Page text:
More directly, Mastronardi’s evidence was that it did not source its ZIMA brand tomatoes from just one variety. In Australia, there are apparently 50 different cultivars of orange grape tomatoes; Mastronardi used only six of these and only two were supplied to it exclusively. Moreover, when it launched its product in Australia, it had been very careful in its usages referring to its ZIMATM golden grape tomatoes or sweet orange grape tomatoes or golden snacking tomatoes.

So, it followed that other tomato suppliers had a range of terms they could use to describe their own sweet orange/golden grape tomatoes and, therefore, ZIMA was inherently distinctive.

Her Honour’s decision highlights the importance of careful use of trade marks, particularly if there is a risk the trade mark may become the commonly accepted term for a variety or type: the trade mark should be used as an adjective and not as a noun (or verb). This is a problem that practices in the pharmaceutical industry have had to grow up to develop – a different name for the active ingredient to the “brand” name[3] – but, as this case shows, of potentially much wider application.

It is also interesting that her Honour has directed that the trade mark be registered rather than accepted and advertised.[4]

Mastronardi Produce Ltd v Registrar of Trade Marks [2014] FCA 1021


  1. Kitto J in Clark Equipment Co v Registrar of Trade Marks (1964) 111 CLR 511 at 514.  ?
  2. The date of Mastronardi’s application to register its trade mark in Australia.  ?
  3. See also s. 25.  ?
  4. Which in some cases carries the risk of opposition.  ?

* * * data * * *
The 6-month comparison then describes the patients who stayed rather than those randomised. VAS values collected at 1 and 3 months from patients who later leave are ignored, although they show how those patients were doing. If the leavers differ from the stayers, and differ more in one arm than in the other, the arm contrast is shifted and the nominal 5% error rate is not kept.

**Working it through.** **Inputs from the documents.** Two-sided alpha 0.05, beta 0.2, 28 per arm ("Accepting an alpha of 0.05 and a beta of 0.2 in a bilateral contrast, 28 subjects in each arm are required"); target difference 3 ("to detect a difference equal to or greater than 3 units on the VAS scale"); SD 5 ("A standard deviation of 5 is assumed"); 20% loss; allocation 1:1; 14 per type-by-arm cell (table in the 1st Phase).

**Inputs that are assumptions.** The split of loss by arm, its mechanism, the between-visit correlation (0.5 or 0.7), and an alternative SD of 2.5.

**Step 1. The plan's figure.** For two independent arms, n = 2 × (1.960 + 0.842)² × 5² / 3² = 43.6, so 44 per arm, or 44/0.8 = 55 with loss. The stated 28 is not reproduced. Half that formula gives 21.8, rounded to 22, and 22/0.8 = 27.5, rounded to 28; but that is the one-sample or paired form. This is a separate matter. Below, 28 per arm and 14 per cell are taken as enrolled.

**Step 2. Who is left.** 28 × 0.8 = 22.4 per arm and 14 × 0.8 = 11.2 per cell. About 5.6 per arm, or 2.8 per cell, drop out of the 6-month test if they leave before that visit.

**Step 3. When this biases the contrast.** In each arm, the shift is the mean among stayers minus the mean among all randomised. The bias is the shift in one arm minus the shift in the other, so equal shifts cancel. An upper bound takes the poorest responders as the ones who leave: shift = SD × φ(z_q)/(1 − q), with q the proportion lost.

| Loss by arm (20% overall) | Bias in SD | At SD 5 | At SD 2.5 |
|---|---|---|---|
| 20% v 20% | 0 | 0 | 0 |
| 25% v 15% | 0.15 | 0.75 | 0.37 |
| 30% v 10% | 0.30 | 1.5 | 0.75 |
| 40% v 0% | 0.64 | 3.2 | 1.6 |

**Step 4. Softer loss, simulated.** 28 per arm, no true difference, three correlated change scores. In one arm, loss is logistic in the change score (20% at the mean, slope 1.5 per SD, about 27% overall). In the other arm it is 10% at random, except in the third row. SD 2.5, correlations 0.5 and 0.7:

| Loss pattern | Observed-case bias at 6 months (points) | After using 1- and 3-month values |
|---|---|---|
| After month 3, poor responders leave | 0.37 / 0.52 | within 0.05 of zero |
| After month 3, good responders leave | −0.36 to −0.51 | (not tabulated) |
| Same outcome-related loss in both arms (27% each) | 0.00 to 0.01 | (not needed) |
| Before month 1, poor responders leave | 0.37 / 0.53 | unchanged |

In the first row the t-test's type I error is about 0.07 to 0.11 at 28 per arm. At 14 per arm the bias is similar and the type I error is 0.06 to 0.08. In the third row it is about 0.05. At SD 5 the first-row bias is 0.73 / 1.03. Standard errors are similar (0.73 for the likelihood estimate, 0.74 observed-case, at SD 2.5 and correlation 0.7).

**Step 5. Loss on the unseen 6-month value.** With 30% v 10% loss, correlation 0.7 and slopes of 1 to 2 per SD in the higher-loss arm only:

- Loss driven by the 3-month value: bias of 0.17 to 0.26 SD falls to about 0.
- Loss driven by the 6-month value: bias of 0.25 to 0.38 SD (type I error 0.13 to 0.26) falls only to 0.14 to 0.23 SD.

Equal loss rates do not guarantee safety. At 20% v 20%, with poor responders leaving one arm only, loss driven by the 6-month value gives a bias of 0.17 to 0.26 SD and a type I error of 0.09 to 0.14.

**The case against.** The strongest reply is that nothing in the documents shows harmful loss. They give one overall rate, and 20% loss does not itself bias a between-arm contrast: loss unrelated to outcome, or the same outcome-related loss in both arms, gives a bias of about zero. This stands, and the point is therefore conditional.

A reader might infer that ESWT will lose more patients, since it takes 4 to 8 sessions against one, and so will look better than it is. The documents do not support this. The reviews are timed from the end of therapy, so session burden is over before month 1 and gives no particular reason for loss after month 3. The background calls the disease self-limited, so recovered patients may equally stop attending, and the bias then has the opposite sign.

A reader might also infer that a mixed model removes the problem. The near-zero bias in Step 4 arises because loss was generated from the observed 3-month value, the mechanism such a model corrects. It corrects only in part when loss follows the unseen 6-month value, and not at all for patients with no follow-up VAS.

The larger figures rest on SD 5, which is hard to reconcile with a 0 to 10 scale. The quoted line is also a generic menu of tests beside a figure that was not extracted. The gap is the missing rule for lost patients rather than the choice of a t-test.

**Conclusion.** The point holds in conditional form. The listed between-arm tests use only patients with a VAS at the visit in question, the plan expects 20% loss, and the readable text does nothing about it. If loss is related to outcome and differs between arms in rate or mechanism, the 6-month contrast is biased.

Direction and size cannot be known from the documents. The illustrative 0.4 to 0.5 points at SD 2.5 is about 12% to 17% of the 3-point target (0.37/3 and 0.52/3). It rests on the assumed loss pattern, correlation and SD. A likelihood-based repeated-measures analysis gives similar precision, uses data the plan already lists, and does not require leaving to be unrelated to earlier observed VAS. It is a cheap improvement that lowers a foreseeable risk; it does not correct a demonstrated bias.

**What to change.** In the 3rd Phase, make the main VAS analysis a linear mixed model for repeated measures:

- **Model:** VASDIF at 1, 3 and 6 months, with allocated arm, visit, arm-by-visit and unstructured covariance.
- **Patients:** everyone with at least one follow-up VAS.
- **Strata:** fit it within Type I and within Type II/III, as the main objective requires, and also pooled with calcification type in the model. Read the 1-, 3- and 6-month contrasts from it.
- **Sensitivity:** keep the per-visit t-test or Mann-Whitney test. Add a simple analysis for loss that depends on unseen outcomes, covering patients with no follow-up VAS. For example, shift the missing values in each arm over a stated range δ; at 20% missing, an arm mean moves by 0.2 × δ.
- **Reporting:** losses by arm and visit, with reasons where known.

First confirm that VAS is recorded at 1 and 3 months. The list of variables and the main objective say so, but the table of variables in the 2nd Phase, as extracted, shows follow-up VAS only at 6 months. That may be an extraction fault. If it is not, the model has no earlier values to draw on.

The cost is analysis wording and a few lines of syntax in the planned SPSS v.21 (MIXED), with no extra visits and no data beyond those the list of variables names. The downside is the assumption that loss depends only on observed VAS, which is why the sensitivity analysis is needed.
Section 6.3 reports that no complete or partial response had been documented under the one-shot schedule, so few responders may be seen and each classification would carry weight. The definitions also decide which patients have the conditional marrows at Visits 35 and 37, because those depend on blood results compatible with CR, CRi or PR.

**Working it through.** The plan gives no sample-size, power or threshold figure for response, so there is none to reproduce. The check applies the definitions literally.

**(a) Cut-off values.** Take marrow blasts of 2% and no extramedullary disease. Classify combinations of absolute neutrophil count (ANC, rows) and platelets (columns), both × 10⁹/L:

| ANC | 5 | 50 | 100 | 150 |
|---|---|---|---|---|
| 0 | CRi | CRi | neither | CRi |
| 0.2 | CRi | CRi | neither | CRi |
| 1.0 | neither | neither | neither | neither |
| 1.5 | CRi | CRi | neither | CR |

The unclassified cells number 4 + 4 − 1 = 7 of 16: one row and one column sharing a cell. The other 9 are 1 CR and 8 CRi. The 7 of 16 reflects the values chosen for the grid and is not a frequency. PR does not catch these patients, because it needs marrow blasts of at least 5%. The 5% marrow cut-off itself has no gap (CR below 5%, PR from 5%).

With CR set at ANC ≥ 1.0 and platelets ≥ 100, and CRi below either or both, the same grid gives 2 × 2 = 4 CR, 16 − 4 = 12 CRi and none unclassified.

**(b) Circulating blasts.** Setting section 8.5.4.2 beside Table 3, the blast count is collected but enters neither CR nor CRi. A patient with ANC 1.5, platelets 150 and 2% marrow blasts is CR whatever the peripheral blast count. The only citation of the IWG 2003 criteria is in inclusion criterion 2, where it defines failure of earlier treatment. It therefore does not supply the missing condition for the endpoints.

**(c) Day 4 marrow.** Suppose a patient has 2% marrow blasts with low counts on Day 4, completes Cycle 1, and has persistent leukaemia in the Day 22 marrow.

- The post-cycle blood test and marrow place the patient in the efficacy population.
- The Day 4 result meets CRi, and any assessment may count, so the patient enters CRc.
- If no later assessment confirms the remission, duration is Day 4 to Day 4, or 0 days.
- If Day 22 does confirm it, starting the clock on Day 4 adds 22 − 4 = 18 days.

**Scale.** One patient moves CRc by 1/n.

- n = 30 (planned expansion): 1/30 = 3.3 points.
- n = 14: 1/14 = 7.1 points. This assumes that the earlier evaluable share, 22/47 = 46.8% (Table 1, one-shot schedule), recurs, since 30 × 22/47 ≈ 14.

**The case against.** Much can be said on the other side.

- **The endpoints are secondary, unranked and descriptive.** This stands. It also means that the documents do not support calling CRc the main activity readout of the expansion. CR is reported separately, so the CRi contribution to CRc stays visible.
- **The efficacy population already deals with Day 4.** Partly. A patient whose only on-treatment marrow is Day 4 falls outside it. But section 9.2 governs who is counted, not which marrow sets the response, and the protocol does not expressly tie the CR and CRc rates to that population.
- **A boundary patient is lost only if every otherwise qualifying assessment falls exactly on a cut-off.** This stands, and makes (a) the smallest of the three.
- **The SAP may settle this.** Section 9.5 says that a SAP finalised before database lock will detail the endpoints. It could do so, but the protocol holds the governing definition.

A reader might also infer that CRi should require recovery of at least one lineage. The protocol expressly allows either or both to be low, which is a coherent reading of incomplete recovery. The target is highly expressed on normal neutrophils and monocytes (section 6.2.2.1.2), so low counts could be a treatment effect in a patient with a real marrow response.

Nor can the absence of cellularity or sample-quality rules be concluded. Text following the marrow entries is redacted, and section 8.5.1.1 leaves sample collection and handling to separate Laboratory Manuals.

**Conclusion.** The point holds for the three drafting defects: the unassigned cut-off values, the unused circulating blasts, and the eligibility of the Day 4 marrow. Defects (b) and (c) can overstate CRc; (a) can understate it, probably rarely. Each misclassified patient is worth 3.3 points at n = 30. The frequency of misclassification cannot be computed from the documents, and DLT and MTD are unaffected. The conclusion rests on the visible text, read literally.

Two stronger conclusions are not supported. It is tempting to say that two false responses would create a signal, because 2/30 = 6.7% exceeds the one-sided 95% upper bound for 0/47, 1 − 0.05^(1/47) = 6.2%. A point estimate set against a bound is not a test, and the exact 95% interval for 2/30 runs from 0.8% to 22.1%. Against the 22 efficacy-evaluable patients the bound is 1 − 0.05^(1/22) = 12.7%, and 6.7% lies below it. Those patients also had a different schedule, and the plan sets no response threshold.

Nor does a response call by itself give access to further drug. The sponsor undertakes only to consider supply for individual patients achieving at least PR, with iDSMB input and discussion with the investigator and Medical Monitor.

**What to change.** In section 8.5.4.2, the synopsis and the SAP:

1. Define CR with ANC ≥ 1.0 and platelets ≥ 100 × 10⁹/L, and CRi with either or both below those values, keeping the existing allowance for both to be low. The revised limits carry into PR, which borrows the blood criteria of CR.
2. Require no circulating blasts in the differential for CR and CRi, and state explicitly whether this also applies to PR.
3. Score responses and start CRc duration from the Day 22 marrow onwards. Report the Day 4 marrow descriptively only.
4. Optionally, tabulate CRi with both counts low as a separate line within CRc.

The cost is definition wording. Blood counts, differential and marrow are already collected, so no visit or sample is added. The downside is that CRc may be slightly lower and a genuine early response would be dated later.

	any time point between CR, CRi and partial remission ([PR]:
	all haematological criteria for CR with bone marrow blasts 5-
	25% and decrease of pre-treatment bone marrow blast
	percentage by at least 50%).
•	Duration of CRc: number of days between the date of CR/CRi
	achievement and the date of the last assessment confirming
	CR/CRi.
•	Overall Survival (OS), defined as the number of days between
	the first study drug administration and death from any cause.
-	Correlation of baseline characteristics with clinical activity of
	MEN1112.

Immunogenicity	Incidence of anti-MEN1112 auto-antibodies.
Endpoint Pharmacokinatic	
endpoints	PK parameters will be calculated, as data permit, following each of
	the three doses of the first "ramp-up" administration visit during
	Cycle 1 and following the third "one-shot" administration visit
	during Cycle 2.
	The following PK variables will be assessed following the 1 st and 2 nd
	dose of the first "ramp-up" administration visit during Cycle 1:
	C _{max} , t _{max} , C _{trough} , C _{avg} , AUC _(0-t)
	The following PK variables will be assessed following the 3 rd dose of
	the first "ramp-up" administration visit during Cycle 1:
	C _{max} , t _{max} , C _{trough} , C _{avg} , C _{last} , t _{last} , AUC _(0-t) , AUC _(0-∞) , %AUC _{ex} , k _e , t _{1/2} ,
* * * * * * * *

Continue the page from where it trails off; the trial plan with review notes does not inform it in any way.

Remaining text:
An oro stamp and cinque stelle (or maybe not)

The Full Federal Court found that Cantarella Bros’ trade mark registrations for ORO and CINQUE STELLE, being “gold” and “five stars” in Italian, lacked any inherent capacity to distinguish coffee in Australia.

Last Friday, 14 March, the High Court granted Cantarella special leave to appeal from that decision.

From the transcript, it appears that neither side disputes the basic test to be applied:

[T]he question whether a mark is adapted to distinguish [is to] be tested by reference to the likelihood that other persons, trading in goods of the relevant kind and being actuated only by proper motives – in the exercise, that is to say, of the common right of the public to make honest use of words forming part of the common heritage, for the sake of the signification which they ordinarily possess – will think of the word and want to use it in connexion with similar goods in any manner which would infringe a registered trade mark granted in respect of it.

Canatarella’s complaint seems to be that the Full Court found the words lacked capacity to distinguish even though it did not overturn the trial judge’s finding that the words had no meaning to the general public. That is, the question seems to be in applying that test, particularly in the context of foreign language words, must the word(s) have a descriptive meaning to the consuming public (as opposed to the traders in the goods).

  1. Cantarella Bros Pty Limited  v Modena Trading Pty Limited (S202/2013)

Transcript of special leave application here.